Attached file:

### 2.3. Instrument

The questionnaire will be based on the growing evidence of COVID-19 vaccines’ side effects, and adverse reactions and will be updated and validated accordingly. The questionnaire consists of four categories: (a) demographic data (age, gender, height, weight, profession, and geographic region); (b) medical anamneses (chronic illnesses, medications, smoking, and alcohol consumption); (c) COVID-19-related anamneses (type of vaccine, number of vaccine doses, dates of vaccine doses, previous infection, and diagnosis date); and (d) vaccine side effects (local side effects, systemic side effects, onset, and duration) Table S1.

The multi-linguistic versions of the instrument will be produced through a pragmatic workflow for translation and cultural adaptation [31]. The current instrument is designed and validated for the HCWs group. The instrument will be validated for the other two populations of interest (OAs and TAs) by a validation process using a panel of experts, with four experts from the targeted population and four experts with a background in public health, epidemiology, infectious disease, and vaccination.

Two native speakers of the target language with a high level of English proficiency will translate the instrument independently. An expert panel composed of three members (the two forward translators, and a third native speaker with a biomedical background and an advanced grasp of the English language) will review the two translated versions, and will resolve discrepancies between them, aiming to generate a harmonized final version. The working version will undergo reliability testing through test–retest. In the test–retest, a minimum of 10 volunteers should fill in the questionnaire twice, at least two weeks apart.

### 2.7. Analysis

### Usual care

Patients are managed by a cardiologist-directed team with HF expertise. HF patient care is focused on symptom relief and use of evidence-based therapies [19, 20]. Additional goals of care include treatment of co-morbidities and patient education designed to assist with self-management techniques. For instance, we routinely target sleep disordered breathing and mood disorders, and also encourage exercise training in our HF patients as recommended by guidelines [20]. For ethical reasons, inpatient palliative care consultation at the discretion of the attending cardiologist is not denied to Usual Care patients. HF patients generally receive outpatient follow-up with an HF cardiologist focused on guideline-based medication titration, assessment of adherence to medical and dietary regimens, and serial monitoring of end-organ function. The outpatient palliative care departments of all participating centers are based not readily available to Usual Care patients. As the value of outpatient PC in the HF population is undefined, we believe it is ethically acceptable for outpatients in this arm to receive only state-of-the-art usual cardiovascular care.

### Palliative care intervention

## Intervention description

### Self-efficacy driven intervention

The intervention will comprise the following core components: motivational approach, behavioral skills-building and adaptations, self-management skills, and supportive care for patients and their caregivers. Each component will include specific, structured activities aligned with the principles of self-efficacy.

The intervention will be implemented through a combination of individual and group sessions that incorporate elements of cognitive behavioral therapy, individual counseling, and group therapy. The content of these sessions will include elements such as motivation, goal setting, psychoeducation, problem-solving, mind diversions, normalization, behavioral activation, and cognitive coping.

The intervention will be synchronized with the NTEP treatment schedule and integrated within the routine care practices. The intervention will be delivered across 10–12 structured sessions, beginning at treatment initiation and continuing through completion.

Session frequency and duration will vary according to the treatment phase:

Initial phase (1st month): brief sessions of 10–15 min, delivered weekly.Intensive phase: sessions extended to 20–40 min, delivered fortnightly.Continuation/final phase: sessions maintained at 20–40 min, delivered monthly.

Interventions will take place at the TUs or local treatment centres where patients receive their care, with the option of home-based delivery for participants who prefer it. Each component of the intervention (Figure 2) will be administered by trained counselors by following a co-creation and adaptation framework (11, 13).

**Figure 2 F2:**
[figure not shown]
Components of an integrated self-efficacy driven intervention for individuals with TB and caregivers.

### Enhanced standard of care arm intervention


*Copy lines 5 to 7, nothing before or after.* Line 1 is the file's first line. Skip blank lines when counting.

### 2.7. Analysis

### Usual care

Patients are managed by a cardiologist-directed team with HF expertise. HF patient care is focused on symptom relief and use of evidence-based therapies [19, 20]. Additional goals of care include treatment of co-morbidities and patient education designed to assist with self-management techniques. For instance, we routinely target sleep disordered breathing and mood disorders, and also encourage exercise training in our HF patients as recommended by guidelines [20]. For ethical reasons, inpatient palliative care consultation at the discretion of the attending cardiologist is not denied to Usual Care patients. HF patients generally receive outpatient follow-up with an HF cardiologist focused on guideline-based medication titration, assessment of adherence to medical and dietary regimens, and serial monitoring of end-organ function. The outpatient palliative care departments of all participating centers are based not readily available to Usual Care patients. As the value of outpatient PC in the HF population is undefined, we believe it is ethically acceptable for outpatients in this arm to receive only state-of-the-art usual cardiovascular care.